The white coat of your unique boxer by default features numerous congenital limitations. One of such is deafness.

Of all known boxers, the white kinds suffer the highest risk of deafness. The impairment could be in both ears, single, or a below-par hearing.

Another congenital limitation is blindness. Several owners of white boxer dogs have reported cases of partial or even full vision impairment for their pet.

Unfortunately, there is no scientific research yet to validate the vision reports. Nevertheless, it is best to check your boxer’s eyesight before adopting or buying.

Lastly, the furs on a white boxer dog are short. Also, they are sparse.

As a result of the sparseness, there is less protection for the skin. Sadly, that also means your white boxer is prone to sunburns.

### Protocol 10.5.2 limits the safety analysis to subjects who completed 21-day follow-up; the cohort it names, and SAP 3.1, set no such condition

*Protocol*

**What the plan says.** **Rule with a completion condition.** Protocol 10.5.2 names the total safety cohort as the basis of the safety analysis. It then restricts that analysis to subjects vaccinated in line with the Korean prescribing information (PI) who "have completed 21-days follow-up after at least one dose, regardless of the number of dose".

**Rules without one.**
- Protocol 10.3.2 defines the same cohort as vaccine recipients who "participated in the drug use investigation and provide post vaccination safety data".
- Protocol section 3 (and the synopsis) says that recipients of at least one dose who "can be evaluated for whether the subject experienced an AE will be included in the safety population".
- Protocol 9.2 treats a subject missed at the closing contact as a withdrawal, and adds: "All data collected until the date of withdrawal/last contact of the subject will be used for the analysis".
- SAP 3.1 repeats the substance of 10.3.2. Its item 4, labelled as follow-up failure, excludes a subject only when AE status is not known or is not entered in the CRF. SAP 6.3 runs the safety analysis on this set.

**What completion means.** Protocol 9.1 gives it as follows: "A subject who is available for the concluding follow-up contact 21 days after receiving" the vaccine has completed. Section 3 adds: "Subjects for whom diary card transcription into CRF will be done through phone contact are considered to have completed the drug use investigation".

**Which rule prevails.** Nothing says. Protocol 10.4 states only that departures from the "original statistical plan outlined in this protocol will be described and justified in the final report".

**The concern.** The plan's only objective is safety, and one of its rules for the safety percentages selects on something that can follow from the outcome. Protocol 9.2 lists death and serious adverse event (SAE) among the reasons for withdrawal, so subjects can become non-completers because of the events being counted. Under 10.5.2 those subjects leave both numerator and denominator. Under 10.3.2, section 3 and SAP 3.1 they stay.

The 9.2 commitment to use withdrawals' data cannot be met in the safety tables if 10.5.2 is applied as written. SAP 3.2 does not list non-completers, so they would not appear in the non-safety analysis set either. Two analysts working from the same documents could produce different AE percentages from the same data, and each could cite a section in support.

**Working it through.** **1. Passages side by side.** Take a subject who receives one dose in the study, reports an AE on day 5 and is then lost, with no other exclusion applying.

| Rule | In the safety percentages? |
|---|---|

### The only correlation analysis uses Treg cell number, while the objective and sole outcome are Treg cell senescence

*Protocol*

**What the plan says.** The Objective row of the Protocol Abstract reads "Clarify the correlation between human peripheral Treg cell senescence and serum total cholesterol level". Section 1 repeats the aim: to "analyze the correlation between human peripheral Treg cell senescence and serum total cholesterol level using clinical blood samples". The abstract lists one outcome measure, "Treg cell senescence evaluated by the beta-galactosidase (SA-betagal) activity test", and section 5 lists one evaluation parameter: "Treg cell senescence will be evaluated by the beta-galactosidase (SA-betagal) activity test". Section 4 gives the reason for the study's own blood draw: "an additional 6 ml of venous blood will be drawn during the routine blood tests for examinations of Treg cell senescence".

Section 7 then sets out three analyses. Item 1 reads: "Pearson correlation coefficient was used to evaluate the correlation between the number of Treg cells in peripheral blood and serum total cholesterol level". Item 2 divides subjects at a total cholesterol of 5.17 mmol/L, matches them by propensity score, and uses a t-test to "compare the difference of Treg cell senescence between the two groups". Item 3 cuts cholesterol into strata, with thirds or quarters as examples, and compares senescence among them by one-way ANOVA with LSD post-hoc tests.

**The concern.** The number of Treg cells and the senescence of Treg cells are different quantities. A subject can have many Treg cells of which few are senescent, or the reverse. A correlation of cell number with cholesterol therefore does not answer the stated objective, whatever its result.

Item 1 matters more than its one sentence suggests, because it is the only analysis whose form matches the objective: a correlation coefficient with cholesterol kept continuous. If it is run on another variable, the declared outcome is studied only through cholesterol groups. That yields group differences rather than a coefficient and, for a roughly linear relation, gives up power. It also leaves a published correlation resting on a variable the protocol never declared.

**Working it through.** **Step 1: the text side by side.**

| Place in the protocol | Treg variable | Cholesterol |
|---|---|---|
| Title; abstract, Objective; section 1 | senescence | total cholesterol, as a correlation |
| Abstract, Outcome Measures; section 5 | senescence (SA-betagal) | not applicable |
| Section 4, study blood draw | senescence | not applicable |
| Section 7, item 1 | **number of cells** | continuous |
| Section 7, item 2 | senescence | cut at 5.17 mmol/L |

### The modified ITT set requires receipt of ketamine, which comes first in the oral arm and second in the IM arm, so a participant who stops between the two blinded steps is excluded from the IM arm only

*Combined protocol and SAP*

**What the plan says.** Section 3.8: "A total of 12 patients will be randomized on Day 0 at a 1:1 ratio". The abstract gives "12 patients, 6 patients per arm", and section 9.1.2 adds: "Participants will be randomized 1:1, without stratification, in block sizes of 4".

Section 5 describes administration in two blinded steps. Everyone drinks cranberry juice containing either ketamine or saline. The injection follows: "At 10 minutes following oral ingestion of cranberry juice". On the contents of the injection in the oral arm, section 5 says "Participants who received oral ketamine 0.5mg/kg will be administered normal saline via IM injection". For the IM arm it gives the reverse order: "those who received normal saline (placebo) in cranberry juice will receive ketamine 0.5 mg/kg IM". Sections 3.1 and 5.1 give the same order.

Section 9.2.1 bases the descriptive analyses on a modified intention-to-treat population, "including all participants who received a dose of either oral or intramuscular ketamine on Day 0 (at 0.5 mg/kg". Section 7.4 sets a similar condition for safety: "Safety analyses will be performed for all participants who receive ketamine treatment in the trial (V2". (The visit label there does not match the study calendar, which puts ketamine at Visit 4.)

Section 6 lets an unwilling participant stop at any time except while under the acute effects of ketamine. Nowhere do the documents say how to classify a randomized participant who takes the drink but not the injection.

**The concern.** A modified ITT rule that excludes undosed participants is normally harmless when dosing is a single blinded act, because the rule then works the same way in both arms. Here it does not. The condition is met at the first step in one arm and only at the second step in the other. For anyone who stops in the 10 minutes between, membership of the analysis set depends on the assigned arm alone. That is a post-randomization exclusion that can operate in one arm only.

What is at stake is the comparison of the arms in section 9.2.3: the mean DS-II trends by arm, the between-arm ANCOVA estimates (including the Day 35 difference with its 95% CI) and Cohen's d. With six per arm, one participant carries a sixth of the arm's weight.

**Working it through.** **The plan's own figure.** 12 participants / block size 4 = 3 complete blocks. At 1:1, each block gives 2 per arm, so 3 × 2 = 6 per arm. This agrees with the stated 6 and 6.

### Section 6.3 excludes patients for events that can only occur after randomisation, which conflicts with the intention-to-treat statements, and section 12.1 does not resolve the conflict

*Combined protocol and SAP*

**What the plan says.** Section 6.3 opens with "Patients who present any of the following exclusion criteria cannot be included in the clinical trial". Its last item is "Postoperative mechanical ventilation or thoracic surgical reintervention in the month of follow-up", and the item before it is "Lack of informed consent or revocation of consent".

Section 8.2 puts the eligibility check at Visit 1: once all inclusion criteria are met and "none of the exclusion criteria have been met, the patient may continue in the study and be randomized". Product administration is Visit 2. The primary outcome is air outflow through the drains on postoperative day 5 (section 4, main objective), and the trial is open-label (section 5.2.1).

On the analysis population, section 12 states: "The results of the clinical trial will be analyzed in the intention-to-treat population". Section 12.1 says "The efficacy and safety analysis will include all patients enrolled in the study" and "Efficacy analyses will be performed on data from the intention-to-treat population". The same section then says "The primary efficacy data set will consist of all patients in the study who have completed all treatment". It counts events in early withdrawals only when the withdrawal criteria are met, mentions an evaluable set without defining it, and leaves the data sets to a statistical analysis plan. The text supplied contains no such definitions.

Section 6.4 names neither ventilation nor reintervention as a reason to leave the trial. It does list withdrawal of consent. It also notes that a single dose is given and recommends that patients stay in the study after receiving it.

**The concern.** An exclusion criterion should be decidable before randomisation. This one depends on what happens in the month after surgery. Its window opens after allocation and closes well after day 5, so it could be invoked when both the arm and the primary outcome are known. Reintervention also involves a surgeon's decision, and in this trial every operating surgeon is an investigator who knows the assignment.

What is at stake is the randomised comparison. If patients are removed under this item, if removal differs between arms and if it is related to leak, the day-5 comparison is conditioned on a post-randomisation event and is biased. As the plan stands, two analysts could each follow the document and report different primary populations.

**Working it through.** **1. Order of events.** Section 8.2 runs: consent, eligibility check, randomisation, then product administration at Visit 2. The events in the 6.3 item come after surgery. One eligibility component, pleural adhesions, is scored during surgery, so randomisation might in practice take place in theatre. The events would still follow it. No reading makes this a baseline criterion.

How To Get More Fun From Your Boxer

To get more fun from any pet, you must provide optimal care. That trick also works with boxers.

We understand that you already know the basics of dog care. Nonetheless, there are a few things you could do better for your boxer.

Have a look at our care tips:

Never Let Your Boxer Dog Drink Directly From The Tap

Just build a dog house beside tap water! That’s what you thought when you want to adopt your boxer. Isn’t it?

Well, that’s the easiest way to give your furry quick feet water. However, tap water is unsafe for your dog – at least when taken directly.

How come?

For a start, tap water contains several contaminants. Chief amongst those are cancer-causing compounds, agricultural minerals, and toxic pesticides.